There was an instance in fourth grade where after the school play she couldn’t get out of her cheerleading costume and got back to class late. The entire class laughed at her because one of the mean girls told everyone that the girl was so fat that she was stuck in her costume. She went home and cried.

This girl did not feel very good about herself. She wasn’t pretty and popular. The popular girls actually made fun of her a lot. One time she decorated a t-shirt with puffy paint and wrote “GUESS” on it, convinced that the cool girls would think it was a real GUESS shirt (GUESS was THE brand in the late 80’s, early 90’s). The mean girls made fun of her and ridiculed her for wearing it.

Fast forward to Junior High, where things were the worst. The poor girl developed a chest earlier than some of her classmates. While a large chest might make you popular in high school and the rest of life, it is not a good thing in Junior High. Boys called the girl “Puffs,” because they thought she stuffed her bra. They would approach her and say their noses were running and they knew she had tissues. Also, in 7th grade, this girl was madly in love with a super popular boy in her class. To make a long story short, this boy said she was fat. She was nowhere near fat, but felt that way because of what he said. She was destroyed.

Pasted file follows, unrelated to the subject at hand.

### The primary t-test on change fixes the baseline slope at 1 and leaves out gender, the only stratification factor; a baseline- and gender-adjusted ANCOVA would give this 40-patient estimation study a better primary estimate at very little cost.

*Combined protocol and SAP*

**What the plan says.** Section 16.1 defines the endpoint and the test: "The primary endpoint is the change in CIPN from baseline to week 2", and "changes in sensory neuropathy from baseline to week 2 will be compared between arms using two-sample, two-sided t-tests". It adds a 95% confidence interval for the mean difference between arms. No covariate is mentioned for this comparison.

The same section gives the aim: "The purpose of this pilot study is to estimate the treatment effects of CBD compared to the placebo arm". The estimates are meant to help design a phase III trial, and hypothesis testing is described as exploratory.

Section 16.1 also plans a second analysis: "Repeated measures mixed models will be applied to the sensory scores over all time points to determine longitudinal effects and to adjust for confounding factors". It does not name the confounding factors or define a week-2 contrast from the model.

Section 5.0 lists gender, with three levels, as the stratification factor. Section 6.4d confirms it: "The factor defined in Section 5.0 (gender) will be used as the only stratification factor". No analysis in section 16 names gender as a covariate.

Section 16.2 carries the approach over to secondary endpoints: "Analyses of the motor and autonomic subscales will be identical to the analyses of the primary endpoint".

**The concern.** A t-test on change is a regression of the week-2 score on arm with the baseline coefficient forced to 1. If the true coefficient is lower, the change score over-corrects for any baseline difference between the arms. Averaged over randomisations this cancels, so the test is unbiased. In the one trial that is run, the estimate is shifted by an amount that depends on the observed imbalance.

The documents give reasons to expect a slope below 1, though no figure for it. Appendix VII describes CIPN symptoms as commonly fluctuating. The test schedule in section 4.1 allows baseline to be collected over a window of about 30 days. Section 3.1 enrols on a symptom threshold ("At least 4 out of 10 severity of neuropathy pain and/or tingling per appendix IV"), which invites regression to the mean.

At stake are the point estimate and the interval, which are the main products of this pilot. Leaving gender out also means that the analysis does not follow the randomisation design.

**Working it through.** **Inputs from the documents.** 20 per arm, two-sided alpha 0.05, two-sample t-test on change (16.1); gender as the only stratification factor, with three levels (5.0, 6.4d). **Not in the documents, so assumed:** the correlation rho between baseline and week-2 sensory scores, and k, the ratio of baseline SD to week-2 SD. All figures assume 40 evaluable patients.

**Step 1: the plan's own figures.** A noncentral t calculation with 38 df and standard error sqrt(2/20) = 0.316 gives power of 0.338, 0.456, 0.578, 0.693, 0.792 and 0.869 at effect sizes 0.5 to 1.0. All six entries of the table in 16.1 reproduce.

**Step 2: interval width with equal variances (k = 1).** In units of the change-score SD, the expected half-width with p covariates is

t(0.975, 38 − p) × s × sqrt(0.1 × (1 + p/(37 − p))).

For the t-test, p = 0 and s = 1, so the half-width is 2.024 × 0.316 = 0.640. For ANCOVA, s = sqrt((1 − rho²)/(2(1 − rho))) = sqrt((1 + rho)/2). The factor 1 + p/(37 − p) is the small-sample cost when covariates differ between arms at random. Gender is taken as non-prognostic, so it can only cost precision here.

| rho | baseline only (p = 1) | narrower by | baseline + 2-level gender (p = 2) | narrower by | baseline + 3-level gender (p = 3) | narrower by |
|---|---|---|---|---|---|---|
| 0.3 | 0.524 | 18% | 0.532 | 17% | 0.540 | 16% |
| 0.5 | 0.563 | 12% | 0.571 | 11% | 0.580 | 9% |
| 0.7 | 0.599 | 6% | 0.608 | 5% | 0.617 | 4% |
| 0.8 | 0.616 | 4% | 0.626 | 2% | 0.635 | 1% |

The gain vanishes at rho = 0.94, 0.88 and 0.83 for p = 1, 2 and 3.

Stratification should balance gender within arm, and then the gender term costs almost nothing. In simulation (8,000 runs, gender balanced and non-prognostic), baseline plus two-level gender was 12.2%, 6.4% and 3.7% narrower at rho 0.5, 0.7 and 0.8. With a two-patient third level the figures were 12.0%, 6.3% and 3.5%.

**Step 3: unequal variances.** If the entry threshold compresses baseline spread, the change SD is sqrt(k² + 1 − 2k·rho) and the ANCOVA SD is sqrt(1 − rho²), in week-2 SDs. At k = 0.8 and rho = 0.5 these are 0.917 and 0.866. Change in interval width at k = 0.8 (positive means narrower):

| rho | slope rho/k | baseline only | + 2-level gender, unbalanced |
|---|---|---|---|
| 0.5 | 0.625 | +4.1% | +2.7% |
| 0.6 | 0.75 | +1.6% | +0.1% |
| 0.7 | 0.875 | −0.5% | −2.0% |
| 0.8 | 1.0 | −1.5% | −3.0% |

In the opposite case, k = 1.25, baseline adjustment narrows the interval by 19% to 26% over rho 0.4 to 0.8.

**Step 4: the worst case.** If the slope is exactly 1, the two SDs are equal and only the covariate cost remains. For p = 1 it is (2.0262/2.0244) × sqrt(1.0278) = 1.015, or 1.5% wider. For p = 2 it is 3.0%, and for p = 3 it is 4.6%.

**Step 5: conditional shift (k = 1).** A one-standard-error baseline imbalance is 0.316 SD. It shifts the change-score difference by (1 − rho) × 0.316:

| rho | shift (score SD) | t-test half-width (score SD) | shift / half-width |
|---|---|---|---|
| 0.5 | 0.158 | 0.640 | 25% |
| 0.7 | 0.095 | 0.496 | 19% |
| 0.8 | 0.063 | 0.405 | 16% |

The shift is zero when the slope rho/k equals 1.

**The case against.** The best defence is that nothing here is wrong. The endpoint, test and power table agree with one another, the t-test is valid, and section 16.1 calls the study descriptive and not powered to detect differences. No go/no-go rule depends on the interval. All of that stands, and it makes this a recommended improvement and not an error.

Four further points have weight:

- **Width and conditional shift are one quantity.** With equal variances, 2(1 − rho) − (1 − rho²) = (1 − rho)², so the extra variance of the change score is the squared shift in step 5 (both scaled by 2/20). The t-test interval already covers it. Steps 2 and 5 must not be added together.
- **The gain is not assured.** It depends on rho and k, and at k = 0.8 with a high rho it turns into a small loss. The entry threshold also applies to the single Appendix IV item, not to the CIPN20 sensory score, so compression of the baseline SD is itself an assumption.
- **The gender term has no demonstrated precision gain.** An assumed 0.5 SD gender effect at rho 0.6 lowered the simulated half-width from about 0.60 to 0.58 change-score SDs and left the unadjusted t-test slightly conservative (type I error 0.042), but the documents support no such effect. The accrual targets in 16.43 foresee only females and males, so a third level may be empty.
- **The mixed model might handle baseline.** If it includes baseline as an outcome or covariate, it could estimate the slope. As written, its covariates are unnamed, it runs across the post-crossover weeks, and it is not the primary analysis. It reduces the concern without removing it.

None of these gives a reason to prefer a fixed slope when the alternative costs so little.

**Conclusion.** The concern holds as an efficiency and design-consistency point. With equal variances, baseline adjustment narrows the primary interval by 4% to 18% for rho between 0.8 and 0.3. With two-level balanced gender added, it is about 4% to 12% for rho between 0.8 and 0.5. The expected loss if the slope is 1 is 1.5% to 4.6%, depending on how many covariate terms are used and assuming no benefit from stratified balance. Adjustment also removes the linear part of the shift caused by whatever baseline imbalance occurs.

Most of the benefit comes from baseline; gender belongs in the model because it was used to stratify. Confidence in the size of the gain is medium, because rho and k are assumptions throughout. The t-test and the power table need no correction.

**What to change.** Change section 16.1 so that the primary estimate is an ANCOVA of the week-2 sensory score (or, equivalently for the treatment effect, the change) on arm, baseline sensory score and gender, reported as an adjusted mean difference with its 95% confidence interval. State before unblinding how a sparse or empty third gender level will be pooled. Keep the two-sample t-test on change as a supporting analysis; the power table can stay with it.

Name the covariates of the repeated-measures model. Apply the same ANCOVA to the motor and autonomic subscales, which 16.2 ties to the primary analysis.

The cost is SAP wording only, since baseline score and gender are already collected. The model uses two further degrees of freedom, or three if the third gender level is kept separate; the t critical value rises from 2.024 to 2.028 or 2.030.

Fast forward again and the girl is in high school. It was freshman year and her family had just moved. She started a new school, and on the first day, someone put a tack on her chair. She sat on it, felt a stinging in her butt, stood up, and pulled out a tack. She was even bleeding a little bit. Such humiliation.

This girl didn’t tell anyone about the bullying. She didn’t tell her parents, her teachers, anyone! Why? Because she KNEW HOW TO DEAL WITH IT. How do I know? All of the above things happened to me. Never once did I consider myself “bullied.” It’s called kids being jerks, and that’s just life. I remember one of the worst “bullying” incidents I suffered was on the bus ride home from school. Some of the mean girls said I wasn’t cool enough to even know the words to “Ice Ice Baby.” I thought I did- but I completely messed them up. They laughed at me. Their laughing echoes in my head to this day when I hear Ice Ice Baby. (kidding)